Introducing the Caspian Horse
The Oxus Treasure – British Museum
Until 1965 the Caspian horse was virtually unknown outside a small mountainous area of Northern Iran. Research into his origin produced theories which now reverberate throughout the horse world. The Caspian is a horse (although it stands only 9 hands – 12.2 hands) and almost certainly dates back to 3000BC. The breed is important as the possible prototype Arabian. The findings of a project conducted by Kentucky University places Caspian and Turkoman horses in an ancestral position to all breeds researched to date.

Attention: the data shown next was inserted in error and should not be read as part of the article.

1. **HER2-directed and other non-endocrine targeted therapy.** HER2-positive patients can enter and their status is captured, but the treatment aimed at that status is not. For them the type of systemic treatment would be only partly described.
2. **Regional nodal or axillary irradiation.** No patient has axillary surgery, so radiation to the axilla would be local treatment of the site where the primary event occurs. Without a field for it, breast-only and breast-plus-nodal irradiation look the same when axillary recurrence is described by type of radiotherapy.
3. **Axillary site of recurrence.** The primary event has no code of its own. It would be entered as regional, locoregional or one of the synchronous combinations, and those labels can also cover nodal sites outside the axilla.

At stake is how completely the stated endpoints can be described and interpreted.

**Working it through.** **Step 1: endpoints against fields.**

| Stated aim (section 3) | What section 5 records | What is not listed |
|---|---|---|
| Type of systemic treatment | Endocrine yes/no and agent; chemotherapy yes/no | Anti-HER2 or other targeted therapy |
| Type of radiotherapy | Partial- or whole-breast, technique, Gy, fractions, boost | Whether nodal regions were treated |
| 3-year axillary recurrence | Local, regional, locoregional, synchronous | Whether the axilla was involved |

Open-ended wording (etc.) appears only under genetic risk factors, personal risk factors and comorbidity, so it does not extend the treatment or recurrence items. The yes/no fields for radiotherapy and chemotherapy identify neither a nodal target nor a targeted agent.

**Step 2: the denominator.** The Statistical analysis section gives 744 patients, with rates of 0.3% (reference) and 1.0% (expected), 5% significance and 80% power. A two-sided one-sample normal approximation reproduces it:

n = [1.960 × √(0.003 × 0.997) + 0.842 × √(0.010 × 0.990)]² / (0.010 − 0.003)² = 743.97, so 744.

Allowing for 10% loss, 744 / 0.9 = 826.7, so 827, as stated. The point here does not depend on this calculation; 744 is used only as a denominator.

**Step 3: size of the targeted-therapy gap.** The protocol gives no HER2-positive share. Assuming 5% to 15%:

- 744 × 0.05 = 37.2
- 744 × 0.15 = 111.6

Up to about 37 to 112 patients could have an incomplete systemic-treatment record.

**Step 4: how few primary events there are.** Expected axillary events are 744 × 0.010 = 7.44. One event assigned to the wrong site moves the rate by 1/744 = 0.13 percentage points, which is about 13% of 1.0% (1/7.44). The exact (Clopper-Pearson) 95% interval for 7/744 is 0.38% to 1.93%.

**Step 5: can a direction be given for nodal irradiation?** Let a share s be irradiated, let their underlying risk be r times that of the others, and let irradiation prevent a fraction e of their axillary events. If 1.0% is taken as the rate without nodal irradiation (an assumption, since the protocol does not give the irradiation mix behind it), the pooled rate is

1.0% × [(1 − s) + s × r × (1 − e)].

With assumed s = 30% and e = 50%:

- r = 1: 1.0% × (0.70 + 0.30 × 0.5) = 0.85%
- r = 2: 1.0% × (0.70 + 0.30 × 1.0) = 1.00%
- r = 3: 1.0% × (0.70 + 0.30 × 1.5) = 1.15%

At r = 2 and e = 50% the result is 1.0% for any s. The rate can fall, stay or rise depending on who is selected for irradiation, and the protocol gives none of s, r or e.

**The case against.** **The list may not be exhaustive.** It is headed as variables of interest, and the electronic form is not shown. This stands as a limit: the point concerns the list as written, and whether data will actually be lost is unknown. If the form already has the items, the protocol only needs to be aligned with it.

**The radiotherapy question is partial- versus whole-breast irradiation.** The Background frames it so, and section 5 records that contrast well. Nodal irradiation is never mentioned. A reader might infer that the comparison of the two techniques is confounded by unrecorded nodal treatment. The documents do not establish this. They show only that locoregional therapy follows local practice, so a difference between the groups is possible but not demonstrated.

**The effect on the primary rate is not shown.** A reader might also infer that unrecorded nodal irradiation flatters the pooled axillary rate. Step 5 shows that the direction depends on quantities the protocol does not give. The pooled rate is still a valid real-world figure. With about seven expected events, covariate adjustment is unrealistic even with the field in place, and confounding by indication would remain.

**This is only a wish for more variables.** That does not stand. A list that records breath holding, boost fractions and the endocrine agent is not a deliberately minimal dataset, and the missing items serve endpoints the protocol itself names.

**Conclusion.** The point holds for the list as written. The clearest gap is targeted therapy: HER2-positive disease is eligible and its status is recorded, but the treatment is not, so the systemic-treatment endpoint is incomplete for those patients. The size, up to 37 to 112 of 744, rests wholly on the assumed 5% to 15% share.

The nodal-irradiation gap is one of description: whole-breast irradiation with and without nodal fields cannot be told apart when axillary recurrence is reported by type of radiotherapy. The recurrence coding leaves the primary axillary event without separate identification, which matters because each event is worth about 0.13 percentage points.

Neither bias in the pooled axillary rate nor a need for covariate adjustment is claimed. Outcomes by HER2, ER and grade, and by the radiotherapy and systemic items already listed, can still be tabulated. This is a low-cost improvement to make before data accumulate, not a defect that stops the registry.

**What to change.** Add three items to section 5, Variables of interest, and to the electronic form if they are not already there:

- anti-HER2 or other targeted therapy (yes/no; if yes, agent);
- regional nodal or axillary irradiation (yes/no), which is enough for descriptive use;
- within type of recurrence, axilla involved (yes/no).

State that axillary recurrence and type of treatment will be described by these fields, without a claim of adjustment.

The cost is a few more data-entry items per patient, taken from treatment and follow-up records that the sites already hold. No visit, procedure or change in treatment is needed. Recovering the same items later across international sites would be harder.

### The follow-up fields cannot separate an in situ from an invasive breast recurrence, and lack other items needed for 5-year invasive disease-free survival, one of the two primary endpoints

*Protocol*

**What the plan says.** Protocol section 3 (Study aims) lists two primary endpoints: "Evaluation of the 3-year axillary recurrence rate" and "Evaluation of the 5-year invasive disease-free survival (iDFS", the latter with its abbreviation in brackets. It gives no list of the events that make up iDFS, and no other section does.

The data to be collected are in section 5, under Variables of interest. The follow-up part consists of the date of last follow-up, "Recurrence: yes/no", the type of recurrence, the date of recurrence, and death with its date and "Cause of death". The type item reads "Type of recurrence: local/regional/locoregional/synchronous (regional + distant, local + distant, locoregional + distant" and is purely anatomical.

Attempts by Louise Firouz, who re-discovered the breed in 1965, to expand the small remnant population in Iran, were repressed by revolution and war. The removal of a small number to the UK, prompted by HRH Prince Philip and the achievements of a small nucleus of individual breeders in the UK, Australia, New Zealand, the USA and Scandinavia have ensured their existence today.
Ostad* The Caspian is a versatile performer
Hopstone Jamshyd - UK
The Caspian is an ideal mount for small children, narrower than native breeds, possessing the elegance, intelligence and love of people attributed to the Arab.
Dick Kearley - USA
Henden Wenceslas - UK
It is a versatile performer and excels at jumping and in harness, with the quality and action that enable the Caspian to compete successfully in the show ring with any member of the family.